26th October 2011

Mothers living in a higher socioeconomic Brisbane suburb cycle, walk and use public transportation twice as often as those from a disadvantaged area, new Queensland University of Technology (QUT) research shows.

The QUT pilot study is believed to be the first of its kind in Australia, using social media and Google Earth to track the health habits of nearly 100 mothers with primary school-aged children from two Brisbane suburbs over a week.

Dr Julie-Anne Carroll, from QUT's School of Public Health, compared data collected from families in Bardon, an affluent Brisbane suburb 5km west of the CBD, with families from Inala, a lower socioeconomic area 18km south-west of the CBD.

The Twitter Track Study, conducted with Dr Orit Ben Harush from QUT's Creative Industries Faculty, used Twitter, Facebook Places, Foursquare and online diaries to monitor families' exercise habits and use of recreational facilities.

This data was then mapped onto geographic information systems, such as Google Earth, to understand how people's engagement with their local environment affected their health.

"We are the first study to combine social media technologies with geographic information systems to get objective, real-time data about where people are during the week, and how this relates to how much physical activity they get done," Dr Carroll said.

"We needed better quality data on how living in different socioeconomic areas influenced overall health behaviours and health data. This study has allowed us to do that."

The study found big differences in the lifestyles of families in high and low socioeconomic groups. Researchers were continuing to analyse interview data to understand barriers and other factors contributing to the differences in families' health habits.

"Mothers from Bardon managed to walk, cycle and use public transport at twice the rate of lower socio-economic mums," Dr Carroll said.

"Bardon mums were also much more likely to use buses and overall did more walking.

"Mothers from Inala were really car dependent. That might be to do with a lack of public transportation and other barriers."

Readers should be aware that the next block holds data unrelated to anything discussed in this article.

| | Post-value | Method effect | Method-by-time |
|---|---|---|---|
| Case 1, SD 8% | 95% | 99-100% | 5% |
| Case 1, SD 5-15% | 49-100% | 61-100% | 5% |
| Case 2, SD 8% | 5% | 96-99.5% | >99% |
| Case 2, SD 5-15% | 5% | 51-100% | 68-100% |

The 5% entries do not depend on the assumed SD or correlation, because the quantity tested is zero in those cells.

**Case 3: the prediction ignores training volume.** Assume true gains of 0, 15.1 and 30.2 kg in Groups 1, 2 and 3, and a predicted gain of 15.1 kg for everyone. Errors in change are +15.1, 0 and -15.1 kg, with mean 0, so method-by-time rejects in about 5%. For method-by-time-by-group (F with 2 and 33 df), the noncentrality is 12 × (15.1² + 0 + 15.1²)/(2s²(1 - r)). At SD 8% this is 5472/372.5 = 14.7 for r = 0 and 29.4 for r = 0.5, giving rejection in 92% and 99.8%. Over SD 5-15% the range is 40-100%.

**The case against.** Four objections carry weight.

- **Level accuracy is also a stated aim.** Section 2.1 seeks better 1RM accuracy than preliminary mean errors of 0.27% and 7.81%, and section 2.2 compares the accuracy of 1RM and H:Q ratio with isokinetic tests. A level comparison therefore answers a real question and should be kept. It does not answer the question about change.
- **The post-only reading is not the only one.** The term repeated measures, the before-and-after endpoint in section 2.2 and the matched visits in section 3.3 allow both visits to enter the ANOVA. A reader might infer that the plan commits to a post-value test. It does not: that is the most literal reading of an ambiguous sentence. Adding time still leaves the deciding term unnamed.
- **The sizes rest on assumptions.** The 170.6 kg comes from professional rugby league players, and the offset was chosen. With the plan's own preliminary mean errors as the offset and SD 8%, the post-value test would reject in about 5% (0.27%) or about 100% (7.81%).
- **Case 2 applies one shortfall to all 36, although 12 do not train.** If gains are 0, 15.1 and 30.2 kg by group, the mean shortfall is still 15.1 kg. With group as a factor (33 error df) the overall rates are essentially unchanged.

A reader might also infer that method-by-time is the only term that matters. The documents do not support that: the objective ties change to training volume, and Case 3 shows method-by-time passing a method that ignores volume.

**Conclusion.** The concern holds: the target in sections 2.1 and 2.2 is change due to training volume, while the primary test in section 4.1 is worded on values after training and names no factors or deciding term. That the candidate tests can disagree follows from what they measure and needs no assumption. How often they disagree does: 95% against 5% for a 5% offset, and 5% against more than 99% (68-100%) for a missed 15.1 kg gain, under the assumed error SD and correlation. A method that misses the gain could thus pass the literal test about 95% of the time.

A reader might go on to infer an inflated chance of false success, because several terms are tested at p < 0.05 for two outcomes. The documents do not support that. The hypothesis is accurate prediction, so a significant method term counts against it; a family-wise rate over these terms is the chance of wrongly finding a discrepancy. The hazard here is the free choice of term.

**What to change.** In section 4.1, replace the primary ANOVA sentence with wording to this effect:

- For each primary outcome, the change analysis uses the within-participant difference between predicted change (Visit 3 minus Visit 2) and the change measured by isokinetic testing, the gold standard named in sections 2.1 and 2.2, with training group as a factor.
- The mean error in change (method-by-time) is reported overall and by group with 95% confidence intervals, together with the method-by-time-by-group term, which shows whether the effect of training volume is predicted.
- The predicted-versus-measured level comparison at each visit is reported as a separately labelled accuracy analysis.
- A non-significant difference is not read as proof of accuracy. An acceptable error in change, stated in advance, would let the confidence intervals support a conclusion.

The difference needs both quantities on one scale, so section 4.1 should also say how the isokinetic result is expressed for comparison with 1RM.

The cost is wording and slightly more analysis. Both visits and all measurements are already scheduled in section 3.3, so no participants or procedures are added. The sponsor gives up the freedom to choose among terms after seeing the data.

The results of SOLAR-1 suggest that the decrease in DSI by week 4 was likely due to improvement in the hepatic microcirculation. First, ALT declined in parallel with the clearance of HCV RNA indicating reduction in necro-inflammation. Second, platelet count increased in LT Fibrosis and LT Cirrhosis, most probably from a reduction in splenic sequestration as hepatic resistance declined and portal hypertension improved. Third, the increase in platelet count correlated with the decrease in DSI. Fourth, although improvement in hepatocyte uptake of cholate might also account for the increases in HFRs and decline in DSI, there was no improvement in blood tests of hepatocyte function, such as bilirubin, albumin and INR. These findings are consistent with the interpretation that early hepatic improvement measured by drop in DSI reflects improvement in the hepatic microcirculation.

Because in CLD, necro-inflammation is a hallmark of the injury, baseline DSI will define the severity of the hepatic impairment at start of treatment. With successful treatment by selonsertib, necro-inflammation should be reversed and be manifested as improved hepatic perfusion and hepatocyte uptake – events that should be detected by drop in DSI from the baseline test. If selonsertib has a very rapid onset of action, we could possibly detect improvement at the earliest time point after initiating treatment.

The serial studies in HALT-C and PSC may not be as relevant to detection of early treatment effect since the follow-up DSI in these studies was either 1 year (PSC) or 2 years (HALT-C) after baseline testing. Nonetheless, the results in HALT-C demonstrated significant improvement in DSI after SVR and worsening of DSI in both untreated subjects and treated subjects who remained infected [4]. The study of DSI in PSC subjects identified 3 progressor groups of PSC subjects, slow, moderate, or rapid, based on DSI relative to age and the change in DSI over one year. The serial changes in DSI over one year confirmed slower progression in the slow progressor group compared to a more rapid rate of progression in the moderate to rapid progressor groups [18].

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Dr Carroll, who will present her findings in November at an International Conference on Urban Health in Brazil, said mothers in Inala reported lower levels of mental and physical health.

"In Bardon, 29 per cent of mothers rated their mental and physical health as excellent compared to 17 per cent of mothers in the lower socioeconomic area," she said.

The study found:
- 18 per cent of Bardon mums reported cycling compared to zero per cent of Inala mothers.
- More than 40 per cent of Bardon mothers walked or used public transport compared to 25 per cent of mothers from Inala.
- Mothers from both suburbs spent one-third of all daily activities chauffeuring children. Another 20 per cent of time went to housework and household management.
- Participation in children's extra-curricular activities, such as ballet, gymnastics, soccer or martial arts was considerably lower among low socioeconomic families.
- Higher socioeconomic families travelled further to major parks such as Roma Street Parklands, while disadvantaged families tended to use facilities very close to home.

Dr Carroll said the data would help urban planners, councils and health professionals gauge how different groups used local facilities and parks to improve health and wellbeing.

Media contact: Stephanie Harrington, media officer, 3138 1150, stephanie.harrington@qut.edu.au

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